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House hunting mistakes you must avoid

Arati Patankar | May 27, 2005

Buying a home is difficult. Period.

But the problem is compounded when four individuals have a stake in it and each brings to the table his own specifications.

This has been my experience. And, if you are a family looking for a new home, or a couple with very divergent tastes, then you will hopefully gain from what I have to say.

Do you have a house-hunting experience to share? Please write to us.

ImageDecide why you are moving

I lived with my family in Central Mumbai in a rather small house of 400 sq ft. As my brother and I began to grow up, my parents decided to move to a bigger place.

If we stayed in the same locality, my father would have had to take a loan and sell the current house to get a new one that would not be much bigger.

To get a more spacious apartment without taking a loan, we would have to move way into the suburbs where real estate was much cheaper.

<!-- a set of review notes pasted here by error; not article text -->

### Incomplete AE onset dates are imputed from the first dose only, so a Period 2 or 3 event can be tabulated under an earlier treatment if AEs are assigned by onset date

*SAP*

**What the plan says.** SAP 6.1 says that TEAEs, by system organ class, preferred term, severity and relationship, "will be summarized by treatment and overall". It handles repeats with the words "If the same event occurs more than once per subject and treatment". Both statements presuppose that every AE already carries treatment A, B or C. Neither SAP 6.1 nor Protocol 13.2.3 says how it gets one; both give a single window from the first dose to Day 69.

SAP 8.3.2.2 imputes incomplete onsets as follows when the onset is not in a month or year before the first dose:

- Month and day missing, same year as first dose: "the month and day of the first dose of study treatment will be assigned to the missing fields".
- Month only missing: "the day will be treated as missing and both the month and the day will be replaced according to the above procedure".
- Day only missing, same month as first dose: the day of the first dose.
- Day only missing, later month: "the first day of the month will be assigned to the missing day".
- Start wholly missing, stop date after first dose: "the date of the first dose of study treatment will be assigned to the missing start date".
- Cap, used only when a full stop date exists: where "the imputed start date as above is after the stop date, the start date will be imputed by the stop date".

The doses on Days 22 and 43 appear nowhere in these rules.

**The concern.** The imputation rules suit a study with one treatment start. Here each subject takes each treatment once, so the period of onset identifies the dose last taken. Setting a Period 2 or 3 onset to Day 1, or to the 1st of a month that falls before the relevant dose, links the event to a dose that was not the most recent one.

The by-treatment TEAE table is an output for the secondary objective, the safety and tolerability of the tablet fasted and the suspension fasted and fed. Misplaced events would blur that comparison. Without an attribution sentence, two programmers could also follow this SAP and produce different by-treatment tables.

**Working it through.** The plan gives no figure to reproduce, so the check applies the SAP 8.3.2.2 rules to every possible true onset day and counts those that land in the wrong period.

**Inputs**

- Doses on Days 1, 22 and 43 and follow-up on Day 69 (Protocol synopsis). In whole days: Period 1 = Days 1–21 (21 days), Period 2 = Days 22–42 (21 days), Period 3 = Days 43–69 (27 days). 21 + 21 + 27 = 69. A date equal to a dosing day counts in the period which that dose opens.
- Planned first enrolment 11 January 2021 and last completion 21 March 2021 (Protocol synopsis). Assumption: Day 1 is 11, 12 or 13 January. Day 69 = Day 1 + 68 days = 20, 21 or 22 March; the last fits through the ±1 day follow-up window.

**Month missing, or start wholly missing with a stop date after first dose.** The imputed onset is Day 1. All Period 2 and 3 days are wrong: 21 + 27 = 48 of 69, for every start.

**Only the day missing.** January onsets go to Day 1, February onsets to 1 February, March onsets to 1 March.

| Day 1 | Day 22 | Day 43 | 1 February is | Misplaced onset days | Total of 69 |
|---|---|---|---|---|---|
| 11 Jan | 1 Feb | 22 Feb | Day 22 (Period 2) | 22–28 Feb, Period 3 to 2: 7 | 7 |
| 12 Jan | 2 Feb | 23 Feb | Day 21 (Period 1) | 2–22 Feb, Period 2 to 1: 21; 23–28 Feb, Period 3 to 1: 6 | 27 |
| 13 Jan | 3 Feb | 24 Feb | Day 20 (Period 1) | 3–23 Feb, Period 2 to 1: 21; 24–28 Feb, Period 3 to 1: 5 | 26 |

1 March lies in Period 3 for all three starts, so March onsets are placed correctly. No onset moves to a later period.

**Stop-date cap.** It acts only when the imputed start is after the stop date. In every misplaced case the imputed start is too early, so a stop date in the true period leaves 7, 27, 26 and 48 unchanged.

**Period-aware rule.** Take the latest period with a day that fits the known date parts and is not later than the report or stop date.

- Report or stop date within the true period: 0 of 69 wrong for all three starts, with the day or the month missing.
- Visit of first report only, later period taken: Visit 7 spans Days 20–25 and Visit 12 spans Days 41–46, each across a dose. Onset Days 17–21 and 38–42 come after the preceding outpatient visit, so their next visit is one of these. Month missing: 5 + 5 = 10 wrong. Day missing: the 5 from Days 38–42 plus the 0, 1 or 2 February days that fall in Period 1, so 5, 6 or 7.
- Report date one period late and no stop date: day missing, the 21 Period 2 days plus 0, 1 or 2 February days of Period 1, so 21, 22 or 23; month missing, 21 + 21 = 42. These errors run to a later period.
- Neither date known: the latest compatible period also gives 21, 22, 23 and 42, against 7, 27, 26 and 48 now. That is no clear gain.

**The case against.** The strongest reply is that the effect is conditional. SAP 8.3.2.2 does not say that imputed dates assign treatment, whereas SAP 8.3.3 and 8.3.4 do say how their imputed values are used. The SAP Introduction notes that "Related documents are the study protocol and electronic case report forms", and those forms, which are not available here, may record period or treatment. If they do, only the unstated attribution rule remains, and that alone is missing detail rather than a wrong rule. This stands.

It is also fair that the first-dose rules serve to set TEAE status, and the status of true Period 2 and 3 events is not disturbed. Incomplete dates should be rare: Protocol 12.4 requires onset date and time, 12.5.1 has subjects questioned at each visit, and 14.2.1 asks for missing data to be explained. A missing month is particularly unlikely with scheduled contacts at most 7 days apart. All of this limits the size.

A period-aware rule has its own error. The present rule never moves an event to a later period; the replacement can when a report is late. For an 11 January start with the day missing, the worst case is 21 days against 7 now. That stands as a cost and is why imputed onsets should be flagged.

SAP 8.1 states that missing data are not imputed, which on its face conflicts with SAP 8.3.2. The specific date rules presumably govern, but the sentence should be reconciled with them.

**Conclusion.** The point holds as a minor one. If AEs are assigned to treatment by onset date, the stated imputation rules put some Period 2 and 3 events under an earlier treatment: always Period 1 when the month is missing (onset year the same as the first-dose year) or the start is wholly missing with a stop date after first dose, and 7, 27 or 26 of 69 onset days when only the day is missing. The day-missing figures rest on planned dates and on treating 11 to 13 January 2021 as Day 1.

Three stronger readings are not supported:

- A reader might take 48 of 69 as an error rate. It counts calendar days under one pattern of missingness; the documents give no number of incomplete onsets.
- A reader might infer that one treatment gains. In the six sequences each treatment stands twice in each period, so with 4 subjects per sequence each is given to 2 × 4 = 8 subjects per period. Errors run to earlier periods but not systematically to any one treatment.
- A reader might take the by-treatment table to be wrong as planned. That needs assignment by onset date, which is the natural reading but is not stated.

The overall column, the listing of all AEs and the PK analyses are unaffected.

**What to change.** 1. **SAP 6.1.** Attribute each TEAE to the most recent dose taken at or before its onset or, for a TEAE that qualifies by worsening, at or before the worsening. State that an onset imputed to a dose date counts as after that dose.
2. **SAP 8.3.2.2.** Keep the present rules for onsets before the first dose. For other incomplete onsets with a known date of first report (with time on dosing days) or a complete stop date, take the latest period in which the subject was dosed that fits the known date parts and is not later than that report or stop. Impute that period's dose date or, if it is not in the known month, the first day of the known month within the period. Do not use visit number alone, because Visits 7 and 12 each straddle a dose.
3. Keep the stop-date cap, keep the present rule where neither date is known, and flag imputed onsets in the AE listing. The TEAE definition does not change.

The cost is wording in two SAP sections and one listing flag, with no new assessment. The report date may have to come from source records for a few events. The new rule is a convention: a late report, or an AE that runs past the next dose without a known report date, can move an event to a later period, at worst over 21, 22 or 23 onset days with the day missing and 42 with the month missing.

So, the only reason we were shifting residence was because we wanted a more spacious apartment.

Though we got it right this far, the next steps would not prove as simple.

Mistake 1: Not prioritising preferences

My father asked all of us what we wanted in the new house and together we listed out preferences. Much to our delight, there were just four.

  1. It had to be more spacious than our current home.
  2. It had to be as close to our workplaces as possible.
  3. The construction should not be in a ramshackle condition and it must possess all modern amenities.
  4. It should fit our budget, which was decided upon by my father.

However, we only realised the complications when we actually began to look at houses.

My father was hell bent on getting the entire deal within the fixed amount and he would not compromise on it.

My mother said that if she was shifting residence and being uprooted from her familiar neighbourhood, she was not going to compromise on the area. It just had to be more spacious. And, yes, it had to be close to the market.

My brother was not fussy since he spent most of his time at work. He just wanted it to be near his workplace.

I preferred a complex that had a club house.

We could not have a preferential order because no one felt like compromising or getting second or third preference.

Mistake 2: Not opting for a broker

We decided not to get in touch with a broker and began to hunt for a place on our own.